And Haworth isn’t one to just sit back, admire work and let it be.

“Where’s the forward movement in that?” she asked.

Scanning over the album cover in her mind, Haworth considers potential readjustments. She loves the presence of actor Tony Curtis, who was a friend of her father’s, as well as actress Mae West.

“Shirley Temple I’d take off,” she said. “My grandmother, the figure of the old lady, I’d turn her a little bit more towards the camera. I wish that there had been more African-American musicians represented; I think at that time the Beatles owed them … and take (occultist) Aleister Crowley off.”

In 2003, Haworth began considering the possibility of reimagining the “Sgt. Pepper” album cover by creating a mural in downtown Salt Lake City titled “SLC Pepper” that celebrates scientific advancement over celebrity.

“‘SLC Pepper’ is a report card on “Sgt. Pepper,” Haworth said. “It’s saying, ‘Hey, you guys, we forgot to put women in here. I mean the Beatles chose no women, (and) Peter and I only put a stupid list together that we should apologize for, and in a way, ‘SLC Pepper’ accomplishes that because it’s 50 percent women.”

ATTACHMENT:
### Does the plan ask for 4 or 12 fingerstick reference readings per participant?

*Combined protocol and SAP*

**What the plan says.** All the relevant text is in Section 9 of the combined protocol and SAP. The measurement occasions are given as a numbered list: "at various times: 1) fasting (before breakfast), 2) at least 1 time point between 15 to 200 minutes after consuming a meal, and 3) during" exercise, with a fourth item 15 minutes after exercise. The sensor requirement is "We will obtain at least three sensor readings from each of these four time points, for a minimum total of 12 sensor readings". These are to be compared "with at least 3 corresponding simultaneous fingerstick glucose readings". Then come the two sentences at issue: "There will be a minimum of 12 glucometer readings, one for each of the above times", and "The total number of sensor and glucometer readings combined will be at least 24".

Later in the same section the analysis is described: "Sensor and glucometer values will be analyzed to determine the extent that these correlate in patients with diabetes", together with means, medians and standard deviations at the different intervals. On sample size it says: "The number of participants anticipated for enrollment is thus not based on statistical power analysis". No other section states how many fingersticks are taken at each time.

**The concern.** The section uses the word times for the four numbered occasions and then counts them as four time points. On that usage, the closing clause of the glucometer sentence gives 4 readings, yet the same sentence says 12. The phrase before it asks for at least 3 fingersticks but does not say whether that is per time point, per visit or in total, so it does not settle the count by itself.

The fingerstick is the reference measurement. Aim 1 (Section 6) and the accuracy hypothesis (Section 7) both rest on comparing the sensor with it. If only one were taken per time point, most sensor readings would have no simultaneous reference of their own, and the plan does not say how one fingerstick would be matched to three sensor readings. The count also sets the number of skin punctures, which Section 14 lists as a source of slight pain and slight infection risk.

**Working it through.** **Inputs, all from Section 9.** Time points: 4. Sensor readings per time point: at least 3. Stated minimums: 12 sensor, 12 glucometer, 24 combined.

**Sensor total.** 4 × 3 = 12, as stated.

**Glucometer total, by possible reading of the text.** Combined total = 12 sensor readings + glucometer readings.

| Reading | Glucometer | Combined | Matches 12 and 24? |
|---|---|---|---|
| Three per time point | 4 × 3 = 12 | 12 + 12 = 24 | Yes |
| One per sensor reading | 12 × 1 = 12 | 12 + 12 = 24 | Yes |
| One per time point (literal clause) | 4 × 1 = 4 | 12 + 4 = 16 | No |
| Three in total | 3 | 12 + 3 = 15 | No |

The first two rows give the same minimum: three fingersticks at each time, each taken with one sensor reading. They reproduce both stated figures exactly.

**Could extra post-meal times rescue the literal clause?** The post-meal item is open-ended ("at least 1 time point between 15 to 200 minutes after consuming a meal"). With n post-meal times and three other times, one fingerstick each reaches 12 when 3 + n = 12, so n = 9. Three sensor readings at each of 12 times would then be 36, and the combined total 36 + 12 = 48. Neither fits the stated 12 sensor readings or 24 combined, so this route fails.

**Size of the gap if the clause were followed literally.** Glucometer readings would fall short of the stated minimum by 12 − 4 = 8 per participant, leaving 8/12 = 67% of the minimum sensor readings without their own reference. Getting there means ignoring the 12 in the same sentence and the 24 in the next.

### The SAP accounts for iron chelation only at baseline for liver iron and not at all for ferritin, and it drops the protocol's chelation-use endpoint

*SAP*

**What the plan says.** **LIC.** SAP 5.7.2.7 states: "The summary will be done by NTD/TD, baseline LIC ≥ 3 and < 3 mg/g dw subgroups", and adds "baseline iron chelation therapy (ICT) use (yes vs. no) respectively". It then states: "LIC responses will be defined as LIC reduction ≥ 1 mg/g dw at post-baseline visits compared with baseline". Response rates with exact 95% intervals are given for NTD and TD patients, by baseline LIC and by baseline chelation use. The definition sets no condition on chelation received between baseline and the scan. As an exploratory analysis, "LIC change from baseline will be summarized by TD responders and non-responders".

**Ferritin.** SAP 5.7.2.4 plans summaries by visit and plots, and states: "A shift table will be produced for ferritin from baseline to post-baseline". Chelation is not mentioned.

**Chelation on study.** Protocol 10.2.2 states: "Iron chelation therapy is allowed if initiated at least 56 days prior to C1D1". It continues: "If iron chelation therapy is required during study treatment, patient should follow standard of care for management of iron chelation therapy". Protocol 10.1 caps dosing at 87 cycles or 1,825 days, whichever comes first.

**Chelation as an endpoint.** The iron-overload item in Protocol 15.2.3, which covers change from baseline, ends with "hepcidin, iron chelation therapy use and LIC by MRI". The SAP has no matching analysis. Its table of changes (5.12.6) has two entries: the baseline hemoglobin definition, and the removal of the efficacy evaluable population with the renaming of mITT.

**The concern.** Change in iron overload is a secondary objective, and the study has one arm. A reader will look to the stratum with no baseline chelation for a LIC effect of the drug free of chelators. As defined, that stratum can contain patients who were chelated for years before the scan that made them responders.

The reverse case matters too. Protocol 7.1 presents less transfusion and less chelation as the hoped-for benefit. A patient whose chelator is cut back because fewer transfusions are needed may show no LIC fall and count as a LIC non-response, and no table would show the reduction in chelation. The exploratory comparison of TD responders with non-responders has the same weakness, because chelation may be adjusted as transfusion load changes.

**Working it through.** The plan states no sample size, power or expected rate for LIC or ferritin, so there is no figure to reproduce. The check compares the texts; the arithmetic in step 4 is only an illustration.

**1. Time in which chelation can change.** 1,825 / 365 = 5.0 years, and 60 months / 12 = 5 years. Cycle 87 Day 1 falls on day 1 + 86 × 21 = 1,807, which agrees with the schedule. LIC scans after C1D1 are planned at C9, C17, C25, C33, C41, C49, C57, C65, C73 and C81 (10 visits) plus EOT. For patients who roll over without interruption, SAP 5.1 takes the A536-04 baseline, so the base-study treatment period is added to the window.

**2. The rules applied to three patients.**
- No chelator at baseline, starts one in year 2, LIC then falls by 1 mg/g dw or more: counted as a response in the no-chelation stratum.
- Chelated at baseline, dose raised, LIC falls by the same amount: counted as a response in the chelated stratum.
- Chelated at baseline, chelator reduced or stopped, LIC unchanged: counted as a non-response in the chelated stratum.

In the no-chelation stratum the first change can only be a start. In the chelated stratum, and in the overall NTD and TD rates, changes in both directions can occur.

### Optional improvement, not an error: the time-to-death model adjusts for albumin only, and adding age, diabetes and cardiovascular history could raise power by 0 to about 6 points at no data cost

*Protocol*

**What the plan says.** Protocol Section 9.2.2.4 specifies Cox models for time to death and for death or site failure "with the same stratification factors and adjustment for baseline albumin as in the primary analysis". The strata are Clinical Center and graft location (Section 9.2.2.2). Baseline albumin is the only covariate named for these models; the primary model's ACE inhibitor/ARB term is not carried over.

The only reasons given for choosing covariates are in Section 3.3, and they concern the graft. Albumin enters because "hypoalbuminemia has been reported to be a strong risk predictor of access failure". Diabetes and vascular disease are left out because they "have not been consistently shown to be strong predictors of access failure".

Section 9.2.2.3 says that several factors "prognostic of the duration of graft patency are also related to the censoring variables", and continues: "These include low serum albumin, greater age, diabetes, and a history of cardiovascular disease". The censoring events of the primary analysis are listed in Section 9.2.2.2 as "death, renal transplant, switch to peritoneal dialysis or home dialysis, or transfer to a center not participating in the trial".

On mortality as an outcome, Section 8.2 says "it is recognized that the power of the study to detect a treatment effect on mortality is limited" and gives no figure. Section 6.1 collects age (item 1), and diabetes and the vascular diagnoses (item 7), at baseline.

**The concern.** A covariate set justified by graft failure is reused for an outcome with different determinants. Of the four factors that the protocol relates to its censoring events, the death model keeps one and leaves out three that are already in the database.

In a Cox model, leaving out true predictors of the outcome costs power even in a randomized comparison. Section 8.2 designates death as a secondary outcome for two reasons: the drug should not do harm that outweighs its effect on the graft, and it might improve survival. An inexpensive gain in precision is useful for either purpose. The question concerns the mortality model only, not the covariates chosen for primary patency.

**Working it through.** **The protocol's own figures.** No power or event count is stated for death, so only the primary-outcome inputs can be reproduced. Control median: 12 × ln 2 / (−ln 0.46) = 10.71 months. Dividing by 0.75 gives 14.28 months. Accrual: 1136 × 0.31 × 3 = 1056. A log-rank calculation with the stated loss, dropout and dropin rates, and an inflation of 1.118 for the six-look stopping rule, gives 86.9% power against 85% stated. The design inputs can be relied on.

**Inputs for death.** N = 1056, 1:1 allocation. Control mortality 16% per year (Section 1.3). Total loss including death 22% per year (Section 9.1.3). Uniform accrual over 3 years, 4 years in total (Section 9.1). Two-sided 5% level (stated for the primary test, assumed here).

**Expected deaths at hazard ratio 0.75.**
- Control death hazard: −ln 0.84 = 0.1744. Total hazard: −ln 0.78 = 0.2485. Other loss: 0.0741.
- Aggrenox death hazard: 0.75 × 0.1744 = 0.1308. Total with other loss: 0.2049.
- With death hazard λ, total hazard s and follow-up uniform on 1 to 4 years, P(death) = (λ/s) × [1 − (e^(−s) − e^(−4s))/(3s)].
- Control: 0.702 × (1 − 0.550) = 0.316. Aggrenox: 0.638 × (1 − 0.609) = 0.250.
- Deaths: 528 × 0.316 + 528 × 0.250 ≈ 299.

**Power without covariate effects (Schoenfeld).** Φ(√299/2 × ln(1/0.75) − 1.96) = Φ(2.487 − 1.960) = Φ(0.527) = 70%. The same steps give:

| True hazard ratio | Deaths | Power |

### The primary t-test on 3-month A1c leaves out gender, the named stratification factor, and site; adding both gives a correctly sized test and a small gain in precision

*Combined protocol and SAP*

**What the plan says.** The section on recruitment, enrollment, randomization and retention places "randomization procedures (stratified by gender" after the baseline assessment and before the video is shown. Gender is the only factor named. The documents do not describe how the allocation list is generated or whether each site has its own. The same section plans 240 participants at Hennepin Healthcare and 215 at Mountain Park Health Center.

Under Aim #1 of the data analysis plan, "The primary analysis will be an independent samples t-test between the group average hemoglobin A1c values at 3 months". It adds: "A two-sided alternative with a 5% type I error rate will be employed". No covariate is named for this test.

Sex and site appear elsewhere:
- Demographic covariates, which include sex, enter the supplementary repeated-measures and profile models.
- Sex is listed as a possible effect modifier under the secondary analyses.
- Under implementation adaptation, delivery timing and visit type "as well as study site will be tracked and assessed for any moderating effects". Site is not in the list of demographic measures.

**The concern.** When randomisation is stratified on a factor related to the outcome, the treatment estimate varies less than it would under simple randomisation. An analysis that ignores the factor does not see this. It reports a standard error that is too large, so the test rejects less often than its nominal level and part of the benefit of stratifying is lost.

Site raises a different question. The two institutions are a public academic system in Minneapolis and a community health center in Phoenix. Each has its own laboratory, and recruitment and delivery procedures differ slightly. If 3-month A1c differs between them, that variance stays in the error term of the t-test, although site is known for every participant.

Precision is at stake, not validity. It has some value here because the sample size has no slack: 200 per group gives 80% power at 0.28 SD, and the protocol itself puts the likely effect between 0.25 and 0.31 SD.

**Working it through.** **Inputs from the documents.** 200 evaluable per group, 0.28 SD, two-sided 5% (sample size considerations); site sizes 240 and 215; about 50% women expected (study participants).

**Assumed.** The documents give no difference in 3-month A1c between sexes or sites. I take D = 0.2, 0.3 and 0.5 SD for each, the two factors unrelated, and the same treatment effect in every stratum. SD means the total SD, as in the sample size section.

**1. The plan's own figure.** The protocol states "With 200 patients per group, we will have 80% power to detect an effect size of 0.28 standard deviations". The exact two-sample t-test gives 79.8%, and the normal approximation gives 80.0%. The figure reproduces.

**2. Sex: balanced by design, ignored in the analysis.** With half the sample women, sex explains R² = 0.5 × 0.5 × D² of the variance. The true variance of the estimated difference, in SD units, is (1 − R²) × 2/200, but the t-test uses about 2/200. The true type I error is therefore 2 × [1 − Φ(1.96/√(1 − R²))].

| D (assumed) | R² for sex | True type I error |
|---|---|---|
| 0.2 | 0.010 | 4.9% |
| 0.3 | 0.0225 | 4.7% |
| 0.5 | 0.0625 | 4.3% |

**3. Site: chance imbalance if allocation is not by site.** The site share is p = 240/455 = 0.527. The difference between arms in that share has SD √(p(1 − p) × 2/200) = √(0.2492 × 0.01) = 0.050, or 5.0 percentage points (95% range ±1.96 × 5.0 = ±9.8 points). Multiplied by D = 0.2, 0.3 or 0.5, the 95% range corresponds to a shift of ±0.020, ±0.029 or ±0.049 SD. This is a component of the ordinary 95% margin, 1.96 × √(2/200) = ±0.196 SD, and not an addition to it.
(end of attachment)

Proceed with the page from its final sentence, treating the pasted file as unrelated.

Five years later, Haworth developed the idea of completing another mural celebrating collaboration and diversity by highlighting prominent women in a variety of fields ranging from science to social and political activism. This idea came to fruition last year.

Titled “Work in Progress,” the mural is a collaboration between Haworth and her daughter and fellow artist Liberty Blake. The ever-growing project, which 123 artists have contributed to, currently portrays 156 women.

While “Work in Progress” is derivative of the classic “Sgt. Pepper” theme, it “refreshes the notion of it (and) questions the premise of it,” Haworth said.

Both “SLC Pepper” and “Work in Progress” help to amend what Haworth has come to view as deep flaws in the “Sgt. Pepper” cover over the past half-century. And while the artist has come a long way in rectifying these wrongs, there is still much work to be done.

“You profit from the mistakes you make,” she added. “It’s rather thrilling to take them apart and question them.”

And in doing so, Haworth is working to give a little help to her friends that she wasn't able to give the first time around.